Today is Friday, Feb. 1, the 32nd day of 2019.
Today’s Highlight in History:
On Feb. 1, 1960, four black college students began a sit-in protest at a Woolworth’s lunch counter in Greensboro, North Carolina, where they’d been refused service.
On this date:
In 1790, the U.S. Supreme Court convened for the first time in New York. (However, since only three of the six justices were present, the court recessed until the next day.)
In 1862, “The Battle Hymn of the Republic,” a poem by Julia Ward Howe, was published in the Atlantic Monthly.
In 1942, during World War II, the Voice of America broadcast its first program to Europe, relaying it through the facilities of the British Broadcasting Corp. in London.
In 1943, during World War II, one of America’s most highly decorated military units, the 442nd Regimental Combat Team, made up almost exclusively of Japanese-Americans, was authorized.
In 1946, Norwegian statesman Trygve Lie (TRIHG’-vuh lee) was chosen to be the first secretary-general of the United Nations.
In 1959, men in Switzerland rejected giving women the right to vote by a more than 2-1 referendum margin. (Swiss women gained the right to vote in 1971.)
In 1968, during the Vietnam War, South Vietnam’s police chief (Nguyen Ngoc Loan) executed a Viet Cong officer with a pistol shot to the head in a scene captured by news photographers. Richard M. Nixon announced his bid for the Republican presidential nomination.
In 1979, Iranian religious leader Ayatollah Ruhollah Khomeini (hoh-MAY’-nee) received a tumultuous welcome in Tehran as he ended nearly 15 years of exile.
In 1982, “Late Night with David Letterman” premiered on NBC.
In 1993, Gary Bettman took office as the National Hockey League’s first commissioner, succeeding the NHL’s final president, Gil Stein.
In 1994, Jeff Gillooly, Tonya Harding’s ex-husband, pleaded guilty in Portland, Ore., to racketeering for his part in the attack on figure skater Nancy Kerrigan in exchange for a 24-month sentence (he ended up serving six) and a $100,000 fine.
In 2003, the space shuttle Columbia broke up during re-entry, killing all seven of its crew members: commander Rick Husband; pilot William McCool; payload commander Michael Anderson; mission specialists Kalpana Chawla, David Brown and Laurel Clark; and payload specialist Ilan Ramon (ee-LAHN’ rah-MOHN’), the first Israeli in space.
Ten years ago: The Pittsburgh Steelers defeated the Arizona Cardinals 27-23 to win Super Bowl XLIII (43). Rafael Nadal held off Roger Federer to win the Australian Open, 7-5, 3-6, 7-6 (3), 3-6, 6-2. Olympic great Michael Phelps acknowledged “bad judgment” after a photo in a British newspaper showed him inhaling from a marijuana pipe. Australian firefighter Dave Tree was photographed giving water to an injured koala found in burned brushland in Victoria state; the rescued female koala, dubbed “Sam,” became an Internet sensation, but ended up being euthanized in Aug. 2009.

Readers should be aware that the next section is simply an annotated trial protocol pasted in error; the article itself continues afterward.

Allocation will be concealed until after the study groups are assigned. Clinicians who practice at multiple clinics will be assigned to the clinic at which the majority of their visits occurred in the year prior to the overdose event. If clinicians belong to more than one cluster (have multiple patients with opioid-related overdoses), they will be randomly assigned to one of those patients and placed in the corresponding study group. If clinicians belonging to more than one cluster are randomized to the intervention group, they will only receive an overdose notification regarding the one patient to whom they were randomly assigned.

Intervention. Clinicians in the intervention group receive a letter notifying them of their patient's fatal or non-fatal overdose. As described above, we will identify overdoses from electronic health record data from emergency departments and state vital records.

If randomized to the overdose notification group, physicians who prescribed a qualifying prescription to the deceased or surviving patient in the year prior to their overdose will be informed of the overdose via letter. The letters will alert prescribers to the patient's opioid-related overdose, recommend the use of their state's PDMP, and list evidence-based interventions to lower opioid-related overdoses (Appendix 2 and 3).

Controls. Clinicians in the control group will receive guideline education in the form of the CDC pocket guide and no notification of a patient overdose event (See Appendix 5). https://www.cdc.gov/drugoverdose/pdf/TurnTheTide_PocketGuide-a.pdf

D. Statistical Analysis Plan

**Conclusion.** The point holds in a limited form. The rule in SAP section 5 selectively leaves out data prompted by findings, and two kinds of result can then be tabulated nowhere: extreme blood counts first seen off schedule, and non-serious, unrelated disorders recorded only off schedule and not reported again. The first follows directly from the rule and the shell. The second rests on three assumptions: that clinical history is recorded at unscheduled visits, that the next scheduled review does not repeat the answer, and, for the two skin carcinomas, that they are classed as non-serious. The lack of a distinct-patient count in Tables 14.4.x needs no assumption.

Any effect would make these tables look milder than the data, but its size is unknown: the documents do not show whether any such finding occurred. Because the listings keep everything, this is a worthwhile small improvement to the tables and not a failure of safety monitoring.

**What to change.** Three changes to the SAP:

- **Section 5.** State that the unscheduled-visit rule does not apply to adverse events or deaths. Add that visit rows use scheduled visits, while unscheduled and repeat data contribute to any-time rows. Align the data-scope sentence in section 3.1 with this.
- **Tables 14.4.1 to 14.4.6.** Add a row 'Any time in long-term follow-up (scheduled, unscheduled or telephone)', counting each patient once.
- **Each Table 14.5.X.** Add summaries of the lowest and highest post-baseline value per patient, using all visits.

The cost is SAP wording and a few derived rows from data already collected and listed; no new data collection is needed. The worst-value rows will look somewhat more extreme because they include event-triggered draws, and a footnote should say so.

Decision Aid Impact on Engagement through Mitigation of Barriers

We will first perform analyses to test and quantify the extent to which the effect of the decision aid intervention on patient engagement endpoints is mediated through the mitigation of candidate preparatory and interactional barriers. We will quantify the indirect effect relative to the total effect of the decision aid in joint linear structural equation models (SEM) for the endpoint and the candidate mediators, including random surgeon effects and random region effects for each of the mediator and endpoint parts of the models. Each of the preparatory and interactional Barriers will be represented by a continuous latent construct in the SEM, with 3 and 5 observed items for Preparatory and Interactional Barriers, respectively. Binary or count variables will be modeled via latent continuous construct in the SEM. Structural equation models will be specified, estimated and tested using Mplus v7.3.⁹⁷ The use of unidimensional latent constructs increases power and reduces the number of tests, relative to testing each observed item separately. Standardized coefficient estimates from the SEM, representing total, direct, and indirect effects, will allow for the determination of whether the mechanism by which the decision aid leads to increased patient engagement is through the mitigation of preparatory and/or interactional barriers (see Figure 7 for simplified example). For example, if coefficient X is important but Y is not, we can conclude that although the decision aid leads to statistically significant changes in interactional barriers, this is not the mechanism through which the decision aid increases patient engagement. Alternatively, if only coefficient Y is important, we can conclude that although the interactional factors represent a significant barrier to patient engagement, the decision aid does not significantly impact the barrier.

Five years ago: The United Nations’ secretary-general, Ban Ki-moon, pressed the U.S. and Russia to help ensure that peace talks aimed at stemming Syria’s civil war would resume soon after a week of peace talks ended in Geneva with no concrete progress. Ray Guy became the first punter elected to the Pro Football Hall of Fame; joining the long-time Oakland Raider were two first-time eligible players, linebacker Derrick Brooks and offensive tackle Walter Jones, as well as defensive end Michael Strahan, receiver Andre Reed, defensive back Aeneas Williams and defensive end Claude Humphrey. Peyton Manning won his fifth Associated Press NFL Most Valuable Player award in a landslide. Academy Award-winning actor Maximillian Schell, 83, died in Innsbruck, Austria.
One year ago: Republican State Rep. Don Shooter was expelled from the Arizona House because of a lengthy pattern of sexual misconduct, making him the first state lawmaker in the U.S. to be booted out since the (hash)MeToo movement emerged. Sheriff’s officials in Los Angeles said new witnesses had emerged in the 1981 drowning death of actress Natalie Wood, prompting investigators to name her former husband, Robert Wagner, a “person of interest” in what they considered a “suspicious death.” (Detectives later said the evidence hadn’t reached the threshold for a murder investigation and that they had no plans to file criminal charges.) A judge ordered a Wisconsin girl, Morgan Geyser, to be committed to a mental hospital for 40 years for stabbing a classmate when she was 12 years old to curry favor with the fictional horror character Slender Man.
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